to see if it really has gotten more brittle and such.

    Thanks again. I always like things that make me think and can test

  12. lklawson

    lklawson Staff Member

    Now I'm channeling information from my blacksmith and knife-making friends. I've only Heat Treated a few times myself so take this as me repeating what I've been told mostly.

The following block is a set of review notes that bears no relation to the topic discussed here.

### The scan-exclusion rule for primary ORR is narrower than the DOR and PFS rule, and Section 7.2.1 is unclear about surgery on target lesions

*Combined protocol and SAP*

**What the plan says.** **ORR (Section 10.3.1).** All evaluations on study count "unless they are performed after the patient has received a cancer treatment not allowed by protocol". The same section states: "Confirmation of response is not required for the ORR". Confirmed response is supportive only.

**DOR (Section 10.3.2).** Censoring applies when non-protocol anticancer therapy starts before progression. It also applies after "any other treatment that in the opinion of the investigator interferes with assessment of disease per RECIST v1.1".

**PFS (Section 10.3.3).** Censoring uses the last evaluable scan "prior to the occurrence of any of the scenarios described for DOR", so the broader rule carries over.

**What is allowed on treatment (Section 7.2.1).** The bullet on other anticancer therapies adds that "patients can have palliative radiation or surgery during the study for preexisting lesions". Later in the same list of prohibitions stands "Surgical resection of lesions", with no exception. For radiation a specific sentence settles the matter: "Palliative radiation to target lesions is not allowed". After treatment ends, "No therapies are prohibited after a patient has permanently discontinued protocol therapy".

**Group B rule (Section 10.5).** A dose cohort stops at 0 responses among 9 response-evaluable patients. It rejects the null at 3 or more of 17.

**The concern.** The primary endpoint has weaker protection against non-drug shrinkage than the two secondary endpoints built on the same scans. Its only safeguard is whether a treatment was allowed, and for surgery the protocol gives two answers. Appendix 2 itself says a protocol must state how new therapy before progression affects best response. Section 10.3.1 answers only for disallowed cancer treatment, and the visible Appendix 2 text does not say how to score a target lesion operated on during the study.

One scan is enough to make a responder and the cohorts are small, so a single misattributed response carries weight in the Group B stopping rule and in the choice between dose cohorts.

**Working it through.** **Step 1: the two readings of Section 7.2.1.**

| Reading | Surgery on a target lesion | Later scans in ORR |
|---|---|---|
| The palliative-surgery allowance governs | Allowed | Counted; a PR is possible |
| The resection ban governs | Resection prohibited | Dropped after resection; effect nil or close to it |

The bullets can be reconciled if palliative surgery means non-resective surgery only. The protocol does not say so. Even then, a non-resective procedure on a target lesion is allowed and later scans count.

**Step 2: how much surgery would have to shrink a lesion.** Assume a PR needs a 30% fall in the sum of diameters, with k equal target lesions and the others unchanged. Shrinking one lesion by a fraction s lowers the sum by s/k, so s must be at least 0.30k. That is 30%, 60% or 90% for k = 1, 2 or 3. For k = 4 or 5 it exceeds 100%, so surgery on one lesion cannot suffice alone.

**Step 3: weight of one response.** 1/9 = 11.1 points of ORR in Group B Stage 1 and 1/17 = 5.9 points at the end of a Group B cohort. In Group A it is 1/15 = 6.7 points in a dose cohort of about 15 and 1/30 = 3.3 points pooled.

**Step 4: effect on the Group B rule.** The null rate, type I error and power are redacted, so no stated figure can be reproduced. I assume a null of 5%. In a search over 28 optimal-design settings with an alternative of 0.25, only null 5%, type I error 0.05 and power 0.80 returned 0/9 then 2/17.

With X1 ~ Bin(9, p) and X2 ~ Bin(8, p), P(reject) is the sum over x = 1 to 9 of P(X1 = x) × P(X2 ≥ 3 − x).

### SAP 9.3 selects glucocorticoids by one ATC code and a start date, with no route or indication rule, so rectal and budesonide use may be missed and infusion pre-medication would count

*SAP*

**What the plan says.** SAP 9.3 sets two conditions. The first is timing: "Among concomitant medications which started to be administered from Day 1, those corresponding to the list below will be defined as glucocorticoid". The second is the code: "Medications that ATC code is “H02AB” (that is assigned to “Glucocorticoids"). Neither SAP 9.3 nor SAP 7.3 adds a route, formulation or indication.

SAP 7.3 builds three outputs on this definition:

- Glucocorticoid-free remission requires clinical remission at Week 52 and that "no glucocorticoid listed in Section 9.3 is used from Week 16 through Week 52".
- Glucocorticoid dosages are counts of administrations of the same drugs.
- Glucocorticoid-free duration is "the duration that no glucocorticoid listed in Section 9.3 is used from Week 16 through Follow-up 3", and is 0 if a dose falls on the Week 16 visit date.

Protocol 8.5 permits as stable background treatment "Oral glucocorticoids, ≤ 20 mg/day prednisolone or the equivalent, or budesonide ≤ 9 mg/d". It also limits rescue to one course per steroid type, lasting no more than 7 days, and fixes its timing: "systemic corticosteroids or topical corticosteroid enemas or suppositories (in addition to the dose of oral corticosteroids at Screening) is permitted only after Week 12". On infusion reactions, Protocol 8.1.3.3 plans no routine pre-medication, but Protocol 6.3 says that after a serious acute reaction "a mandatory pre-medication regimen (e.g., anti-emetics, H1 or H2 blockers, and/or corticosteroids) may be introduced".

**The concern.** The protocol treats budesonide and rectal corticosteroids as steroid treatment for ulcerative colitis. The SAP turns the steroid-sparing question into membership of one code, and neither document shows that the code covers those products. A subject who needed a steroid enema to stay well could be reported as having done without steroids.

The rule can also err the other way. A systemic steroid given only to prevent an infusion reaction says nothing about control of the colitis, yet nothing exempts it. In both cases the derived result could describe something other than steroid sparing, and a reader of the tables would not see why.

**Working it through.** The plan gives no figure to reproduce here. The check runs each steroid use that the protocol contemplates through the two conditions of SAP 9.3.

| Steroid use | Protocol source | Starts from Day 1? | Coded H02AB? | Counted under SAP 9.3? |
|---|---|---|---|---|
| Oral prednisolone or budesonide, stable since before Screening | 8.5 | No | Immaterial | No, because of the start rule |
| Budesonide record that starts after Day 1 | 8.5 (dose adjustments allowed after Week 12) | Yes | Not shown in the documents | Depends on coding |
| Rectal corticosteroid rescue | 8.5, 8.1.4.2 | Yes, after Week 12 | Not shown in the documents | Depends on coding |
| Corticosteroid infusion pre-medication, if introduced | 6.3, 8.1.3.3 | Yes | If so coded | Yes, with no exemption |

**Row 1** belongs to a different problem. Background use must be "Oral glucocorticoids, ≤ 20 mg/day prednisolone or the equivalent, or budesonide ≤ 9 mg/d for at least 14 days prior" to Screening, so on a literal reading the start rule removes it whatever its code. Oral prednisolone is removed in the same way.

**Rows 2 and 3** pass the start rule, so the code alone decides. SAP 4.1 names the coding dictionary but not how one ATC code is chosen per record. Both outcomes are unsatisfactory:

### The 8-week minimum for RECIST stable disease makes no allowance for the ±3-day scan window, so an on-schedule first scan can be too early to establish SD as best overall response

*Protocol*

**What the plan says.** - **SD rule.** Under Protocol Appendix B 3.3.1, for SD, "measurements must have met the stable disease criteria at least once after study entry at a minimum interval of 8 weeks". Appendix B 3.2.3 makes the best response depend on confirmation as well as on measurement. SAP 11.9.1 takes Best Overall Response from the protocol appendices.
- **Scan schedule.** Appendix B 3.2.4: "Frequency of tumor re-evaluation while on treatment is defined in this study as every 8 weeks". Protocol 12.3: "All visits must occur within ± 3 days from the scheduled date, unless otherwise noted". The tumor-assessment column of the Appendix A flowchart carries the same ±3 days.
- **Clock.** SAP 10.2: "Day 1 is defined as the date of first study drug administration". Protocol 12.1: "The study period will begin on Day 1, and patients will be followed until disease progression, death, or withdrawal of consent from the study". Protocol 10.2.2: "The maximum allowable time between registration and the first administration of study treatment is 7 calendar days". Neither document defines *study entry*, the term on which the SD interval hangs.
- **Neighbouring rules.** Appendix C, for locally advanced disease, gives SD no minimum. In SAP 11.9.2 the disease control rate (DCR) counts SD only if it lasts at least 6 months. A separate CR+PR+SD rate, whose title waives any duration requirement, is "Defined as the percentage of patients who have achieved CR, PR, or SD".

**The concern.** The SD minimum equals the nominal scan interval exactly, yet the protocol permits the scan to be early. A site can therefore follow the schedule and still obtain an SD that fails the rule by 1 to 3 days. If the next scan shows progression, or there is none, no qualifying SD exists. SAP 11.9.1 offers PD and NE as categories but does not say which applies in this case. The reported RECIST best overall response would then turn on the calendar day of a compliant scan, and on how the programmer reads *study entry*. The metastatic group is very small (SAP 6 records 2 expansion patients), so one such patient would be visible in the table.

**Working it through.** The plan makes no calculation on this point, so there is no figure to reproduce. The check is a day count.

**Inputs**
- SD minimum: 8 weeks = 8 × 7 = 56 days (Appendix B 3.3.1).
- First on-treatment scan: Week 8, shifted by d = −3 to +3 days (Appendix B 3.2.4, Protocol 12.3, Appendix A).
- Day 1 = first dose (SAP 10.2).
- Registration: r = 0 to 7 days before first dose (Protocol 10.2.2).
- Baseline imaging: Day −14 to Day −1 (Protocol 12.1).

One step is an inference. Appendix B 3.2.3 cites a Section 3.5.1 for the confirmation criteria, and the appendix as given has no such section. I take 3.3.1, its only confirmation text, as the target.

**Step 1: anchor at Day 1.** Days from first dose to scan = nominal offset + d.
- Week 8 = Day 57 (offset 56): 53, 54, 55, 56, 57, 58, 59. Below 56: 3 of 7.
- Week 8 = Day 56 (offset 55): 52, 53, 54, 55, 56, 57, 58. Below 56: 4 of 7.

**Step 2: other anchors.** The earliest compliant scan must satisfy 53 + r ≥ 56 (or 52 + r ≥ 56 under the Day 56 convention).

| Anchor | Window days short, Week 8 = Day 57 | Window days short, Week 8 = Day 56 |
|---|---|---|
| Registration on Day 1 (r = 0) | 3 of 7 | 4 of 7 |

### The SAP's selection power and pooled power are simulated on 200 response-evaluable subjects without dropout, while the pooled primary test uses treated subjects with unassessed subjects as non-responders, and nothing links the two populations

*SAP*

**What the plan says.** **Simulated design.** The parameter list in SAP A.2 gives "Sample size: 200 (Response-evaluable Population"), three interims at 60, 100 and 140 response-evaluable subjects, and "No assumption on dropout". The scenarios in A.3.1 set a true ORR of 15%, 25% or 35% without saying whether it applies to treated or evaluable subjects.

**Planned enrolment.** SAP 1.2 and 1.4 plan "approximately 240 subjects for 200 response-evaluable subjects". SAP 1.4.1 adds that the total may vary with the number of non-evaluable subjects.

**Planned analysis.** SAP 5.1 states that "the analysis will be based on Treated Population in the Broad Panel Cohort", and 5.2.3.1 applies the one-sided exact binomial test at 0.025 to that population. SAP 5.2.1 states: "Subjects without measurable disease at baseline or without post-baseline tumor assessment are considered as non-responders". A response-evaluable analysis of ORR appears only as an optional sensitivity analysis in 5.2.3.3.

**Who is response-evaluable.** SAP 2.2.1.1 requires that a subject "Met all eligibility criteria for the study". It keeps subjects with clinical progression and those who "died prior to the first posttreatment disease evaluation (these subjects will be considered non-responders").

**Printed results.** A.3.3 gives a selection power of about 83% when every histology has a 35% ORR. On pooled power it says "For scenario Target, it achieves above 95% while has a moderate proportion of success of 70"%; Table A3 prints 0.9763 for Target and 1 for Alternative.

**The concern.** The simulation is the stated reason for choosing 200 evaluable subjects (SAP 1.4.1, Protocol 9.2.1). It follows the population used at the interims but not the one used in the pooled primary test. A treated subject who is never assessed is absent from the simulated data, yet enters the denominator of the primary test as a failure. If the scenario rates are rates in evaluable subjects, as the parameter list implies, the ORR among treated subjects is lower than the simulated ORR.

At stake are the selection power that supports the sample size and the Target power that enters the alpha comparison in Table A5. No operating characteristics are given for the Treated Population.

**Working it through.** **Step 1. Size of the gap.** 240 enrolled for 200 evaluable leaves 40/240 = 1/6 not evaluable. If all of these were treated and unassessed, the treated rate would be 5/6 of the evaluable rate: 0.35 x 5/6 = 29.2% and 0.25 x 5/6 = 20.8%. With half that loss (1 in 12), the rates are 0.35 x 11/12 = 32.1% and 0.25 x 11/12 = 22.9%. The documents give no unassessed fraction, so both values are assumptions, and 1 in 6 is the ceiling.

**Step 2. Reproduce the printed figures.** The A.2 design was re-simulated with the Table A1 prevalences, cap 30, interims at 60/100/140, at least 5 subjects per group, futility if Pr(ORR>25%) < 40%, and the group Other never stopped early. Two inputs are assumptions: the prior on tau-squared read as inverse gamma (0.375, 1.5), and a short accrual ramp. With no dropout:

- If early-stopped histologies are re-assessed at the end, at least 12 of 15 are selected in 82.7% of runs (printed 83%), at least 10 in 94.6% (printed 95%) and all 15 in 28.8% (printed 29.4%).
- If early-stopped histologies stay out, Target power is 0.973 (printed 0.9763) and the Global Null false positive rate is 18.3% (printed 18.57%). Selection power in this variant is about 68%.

The most important element is temperature control. Optimum Heat Treat requires that the steel be heated to a specific temperature and then cooled quickly but not too quickly. And it's different for different steel alloys. Usually the right amount of heat is to push the steel into bright cherry red, past magnetic (the point where a magnet will stick to it), but not so hot that the steel loses all rigidity. Experienced smiths have enough time at the forge to just kinda look at the steel and tell visually. Amateurs will often use a permanent magnet to see if it sticks. Pro-shops and manufacturers use temperature controlled and monitored heat-treating furnaces and a chart of the exact temperature needed for any given alloy of steel. Once the proper temperature is reached uniformly throughout the entire piece, it is rapidly cooled, usually in oil or heated oil, called "Quenching." This "shrinks" the crystalline lattice, trapping carbon atoms, and makes the steel hard and brittle. This is called "Hardening." Most steels need to be Hardened in oil because it cools the steel slightly slower than other mediums. Cool too fast and the steel is too hard and risks being fractured and cracked during the cooling. Cool too slow and it doesn't harden at all. Quenching in water, or even Brine, is considered dangerous for most steels because of the hardness, stresses, and risk of cracking and micro-cracking, though some smiths do it with certain steels. Very often, the steel is then re-heated to a lower temperature and then allowed to slowly air cool, relieving some of the hardness and releasing some stress from the piece. This is called "Tempering." The whole process is, generically, called "Heat Treating."